Thursday, August 29, 2013

A good week

Got our heifers sold! I know, who wouldn't keep these ladies, but we are in the cattle selling business, and I am sure happy to see them go to a good home.

Time to go to work ladies

Where I spend my time

Cow pony, he needs to be busy, idle hands...

We pushed 180 of the ladies down the alley, Peanut don't take crap outa no bovine

Buyer and trucker

My little crew has something to be proud of. We ran these heifers through, with the vet sonograming in about 2 hours. Then put them on trucks  going to there new home, and ate dinner at noon. Not bad for a bunch of amateurs.

Saturday, August 24, 2013

Recieving cattle

We are doing things in August that we should have been doing in May. We finally got some rain and need to take advantage of our grass and water, something we haven't had in 3 or 4 years.
 We use a cattle buyer that makes 3 to 4 sales a week to purchase calves to our specifications. He is well worth the money, as we end up with a lot more even set of cattle than if one of us were there. Buying is his livelihood, and he's good at it.
 We meet at the pens at daylight every morning and process whatever Sam has bought us the day before. Some days it's 7, some days it's 70. The calves get all there health shots, a brand, and a fly tag. We then turn them out in a 5 acre lot where we gentle them down, and watch for sick ones for a few days, before we move them to their permanent pastures.
 As late in the year as it is, we have been buying bigger calves than normal, these are weighing 635 lbs. The bigger ones do straighten out and are able to start gaining weight a lot quicker.

Gentling them down

We call gentling them down "gittin a comere on 'em". It sure makes life easier when you do turn them out. Some of these calves haven't had much human contact, and are pretty bouncy when they get to us. I usually hold them in a corner for a while. They start out looking away and for a way out of the corner. I fool around on the perimeter of their circle as slow as possible, keeping the runoffs in the bunch and singing Tibetan monk war songs to them. ( just kidding on the last part ). Sooner or later they will all turn around and face  the horse. When they follow the horse when I walk away, or I can ride behind them without them running off, they are usually ready to move to pasture. Slow is the key, and it won't work using a crowd of cowboys. 2 horses maximum, and the the other guy better be as slow as you are.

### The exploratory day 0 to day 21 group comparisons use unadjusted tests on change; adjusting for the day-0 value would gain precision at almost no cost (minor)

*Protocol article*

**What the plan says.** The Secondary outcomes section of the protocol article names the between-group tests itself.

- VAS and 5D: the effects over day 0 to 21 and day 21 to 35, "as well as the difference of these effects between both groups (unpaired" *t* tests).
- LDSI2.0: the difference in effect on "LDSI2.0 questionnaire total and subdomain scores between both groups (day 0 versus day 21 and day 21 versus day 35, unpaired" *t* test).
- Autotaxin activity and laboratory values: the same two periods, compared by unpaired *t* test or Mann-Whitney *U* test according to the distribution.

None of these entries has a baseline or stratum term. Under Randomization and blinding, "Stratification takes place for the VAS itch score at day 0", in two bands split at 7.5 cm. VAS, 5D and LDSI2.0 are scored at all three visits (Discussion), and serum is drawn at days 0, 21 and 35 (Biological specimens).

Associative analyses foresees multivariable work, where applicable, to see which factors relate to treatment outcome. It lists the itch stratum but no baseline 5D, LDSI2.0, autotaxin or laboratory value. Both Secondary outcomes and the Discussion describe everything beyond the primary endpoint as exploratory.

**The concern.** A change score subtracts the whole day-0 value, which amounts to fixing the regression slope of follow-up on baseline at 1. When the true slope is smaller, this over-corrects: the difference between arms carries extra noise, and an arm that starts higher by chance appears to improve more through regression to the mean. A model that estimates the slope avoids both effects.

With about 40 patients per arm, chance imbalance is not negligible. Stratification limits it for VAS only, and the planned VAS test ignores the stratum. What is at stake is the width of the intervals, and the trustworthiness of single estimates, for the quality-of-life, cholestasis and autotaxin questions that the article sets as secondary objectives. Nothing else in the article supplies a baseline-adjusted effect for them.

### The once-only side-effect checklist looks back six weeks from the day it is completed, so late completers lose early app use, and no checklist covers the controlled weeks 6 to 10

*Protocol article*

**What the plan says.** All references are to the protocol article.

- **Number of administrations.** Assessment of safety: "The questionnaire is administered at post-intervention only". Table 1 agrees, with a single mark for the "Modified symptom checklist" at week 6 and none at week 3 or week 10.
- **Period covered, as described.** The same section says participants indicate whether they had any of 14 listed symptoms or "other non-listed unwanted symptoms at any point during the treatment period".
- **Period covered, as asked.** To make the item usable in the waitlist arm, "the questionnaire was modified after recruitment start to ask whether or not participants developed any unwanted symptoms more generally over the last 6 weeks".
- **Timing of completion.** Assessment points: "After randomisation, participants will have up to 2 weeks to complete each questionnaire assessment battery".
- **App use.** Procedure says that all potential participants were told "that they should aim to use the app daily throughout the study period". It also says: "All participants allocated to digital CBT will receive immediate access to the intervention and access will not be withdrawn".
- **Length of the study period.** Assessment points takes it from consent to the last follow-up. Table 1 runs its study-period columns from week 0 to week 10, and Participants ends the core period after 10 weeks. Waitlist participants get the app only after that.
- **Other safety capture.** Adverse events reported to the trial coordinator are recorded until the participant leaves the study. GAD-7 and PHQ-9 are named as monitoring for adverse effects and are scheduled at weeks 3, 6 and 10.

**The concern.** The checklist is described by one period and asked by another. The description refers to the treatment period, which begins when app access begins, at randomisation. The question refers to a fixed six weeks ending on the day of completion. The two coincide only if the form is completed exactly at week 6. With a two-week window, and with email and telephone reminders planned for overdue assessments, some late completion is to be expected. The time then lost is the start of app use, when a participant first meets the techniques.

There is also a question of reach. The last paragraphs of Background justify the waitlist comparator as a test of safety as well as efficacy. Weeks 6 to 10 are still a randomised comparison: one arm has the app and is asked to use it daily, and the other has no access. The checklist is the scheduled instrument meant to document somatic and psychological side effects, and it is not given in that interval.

Tuesday, August 20, 2013

More rasp spurs

Will is a repeat customer, and probably the first repeat that truly wore his first set out using them. Thanks for the business and thinking enough of the first ones to order from me again.

Sunday, August 18, 2013

This week

Kyle volunteered me to build the buckle for his new chaps

About all farm equipment is good for

Sunday, August 11, 2013


I got these finished and delivered Friday morning.

I don't make many plain steel spurs anymore, but this young lady had been asking about a set for several years now, and I didn't turn her down. I hope they serve her well.

Production in the shop has slowed to a crawl it seems like. The heat has worked on me this year for some reason. I guess I'm getting old!

Tuesday, August 6, 2013

The latest in manly fashion

My friend Bill Partin made these for me. Bill was laid up from a bad car wreck for several months, and, like any other hard working individual, needed something to keep his hands busy while heeling, so he took up leather work. He's come a long way in a short time.

Bill used only hand tools to make these. No electricity. I have a great appreciation for these kind of craftsmen, and will wear them proudly.

If any one would like to contact Bill about leather work, email me for a phone number.